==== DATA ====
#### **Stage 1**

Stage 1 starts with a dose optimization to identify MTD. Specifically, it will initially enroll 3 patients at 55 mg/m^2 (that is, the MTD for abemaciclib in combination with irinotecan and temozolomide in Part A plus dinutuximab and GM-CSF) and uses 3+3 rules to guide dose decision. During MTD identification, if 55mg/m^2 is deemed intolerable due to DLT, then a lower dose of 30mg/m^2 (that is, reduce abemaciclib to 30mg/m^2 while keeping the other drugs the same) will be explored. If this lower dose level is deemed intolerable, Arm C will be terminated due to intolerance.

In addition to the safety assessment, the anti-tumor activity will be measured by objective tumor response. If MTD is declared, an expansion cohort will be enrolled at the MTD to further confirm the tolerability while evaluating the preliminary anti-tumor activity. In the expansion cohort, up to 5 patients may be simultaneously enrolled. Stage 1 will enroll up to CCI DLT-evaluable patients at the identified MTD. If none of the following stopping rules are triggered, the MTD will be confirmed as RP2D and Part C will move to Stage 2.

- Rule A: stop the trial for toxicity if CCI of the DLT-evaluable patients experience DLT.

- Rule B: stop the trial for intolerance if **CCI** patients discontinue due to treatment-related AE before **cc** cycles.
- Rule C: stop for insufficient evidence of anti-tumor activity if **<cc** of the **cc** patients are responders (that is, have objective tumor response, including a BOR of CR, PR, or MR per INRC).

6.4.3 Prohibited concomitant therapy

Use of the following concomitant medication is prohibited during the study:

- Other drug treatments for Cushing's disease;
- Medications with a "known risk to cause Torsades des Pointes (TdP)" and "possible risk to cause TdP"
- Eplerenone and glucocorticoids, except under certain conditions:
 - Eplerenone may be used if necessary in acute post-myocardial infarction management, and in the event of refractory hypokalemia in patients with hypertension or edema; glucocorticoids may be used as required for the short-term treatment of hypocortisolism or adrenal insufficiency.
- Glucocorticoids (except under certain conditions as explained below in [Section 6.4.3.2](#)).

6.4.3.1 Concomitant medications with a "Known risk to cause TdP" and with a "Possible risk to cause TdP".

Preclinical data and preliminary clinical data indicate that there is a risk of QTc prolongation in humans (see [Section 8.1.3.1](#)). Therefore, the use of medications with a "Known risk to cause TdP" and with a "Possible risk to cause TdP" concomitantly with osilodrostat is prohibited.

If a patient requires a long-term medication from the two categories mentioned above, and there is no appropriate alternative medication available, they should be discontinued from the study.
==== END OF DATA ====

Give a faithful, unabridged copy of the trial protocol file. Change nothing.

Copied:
#### **Stage 1**

Stage 1 starts with a dose optimization to identify MTD. Specifically, it will initially enroll 3 patients at 55 mg/m^2 (that is, the MTD for abemaciclib in combination with irinotecan and temozolomide in Part A plus dinutuximab and GM-CSF) and uses 3+3 rules to guide dose decision. During MTD identification, if 55mg/m^2 is deemed intolerable due to DLT, then a lower dose of 30mg/m^2 (that is, reduce abemaciclib to 30mg/m^2 while keeping the other drugs the same) will be explored. If this lower dose level is deemed intolerable, Arm C will be terminated due to intolerance.

In addition to the safety assessment, the anti-tumor activity will be measured by objective tumor response. If MTD is declared, an expansion cohort will be enrolled at the MTD to further confirm the tolerability while evaluating the preliminary anti-tumor activity. In the expansion cohort, up to 5 patients may be simultaneously enrolled. Stage 1 will enroll up to CCI DLT-evaluable patients at the identified MTD. If none of the following stopping rules are triggered, the MTD will be confirmed as RP2D and Part C will move to Stage 2.

- Rule A: stop the trial for toxicity if CCI of the DLT-evaluable patients experience DLT.

- Rule B: stop the trial for intolerance if **CCI** patients discontinue due to treatment-related AE before **cc** cycles.
- Rule C: stop for insufficient evidence of anti-tumor activity if **<cc** of the **cc** patients are responders (that is, have objective tumor response, including a BOR of CR, PR, or MR per INRC).

6.4.3 Prohibited concomitant therapy

Use of the following concomitant medication is prohibited during the study:

- Other drug treatments for Cushing's disease;
- Medications with a "known risk to cause Torsades des Pointes (TdP)" and "possible risk to cause TdP"
- Eplerenone and glucocorticoids, except under certain conditions:
 - Eplerenone may be used if necessary in acute post-myocardial infarction management, and in the event of refractory hypokalemia in patients with hypertension or edema; glucocorticoids may be used as required for the short-term treatment of hypocortisolism or adrenal insufficiency.
- Glucocorticoids (except under certain conditions as explained below in [Section 6.4.3.2](#)).

6.4.3.1 Concomitant medications with a "Known risk to cause TdP" and with a "Possible risk to cause TdP".

Preclinical data and preliminary clinical data indicate that there is a risk of QTc prolongation in humans (see [Section 8.1.3.1](#)). Therefore, the use of medications with a "Known risk to cause TdP" and with a "Possible risk to cause TdP" concomitantly with osilodrostat is prohibited.

If a patient requires a long-term medication from the two categories mentioned above, and there is no appropriate alternative medication available, they should be discontinued from the study.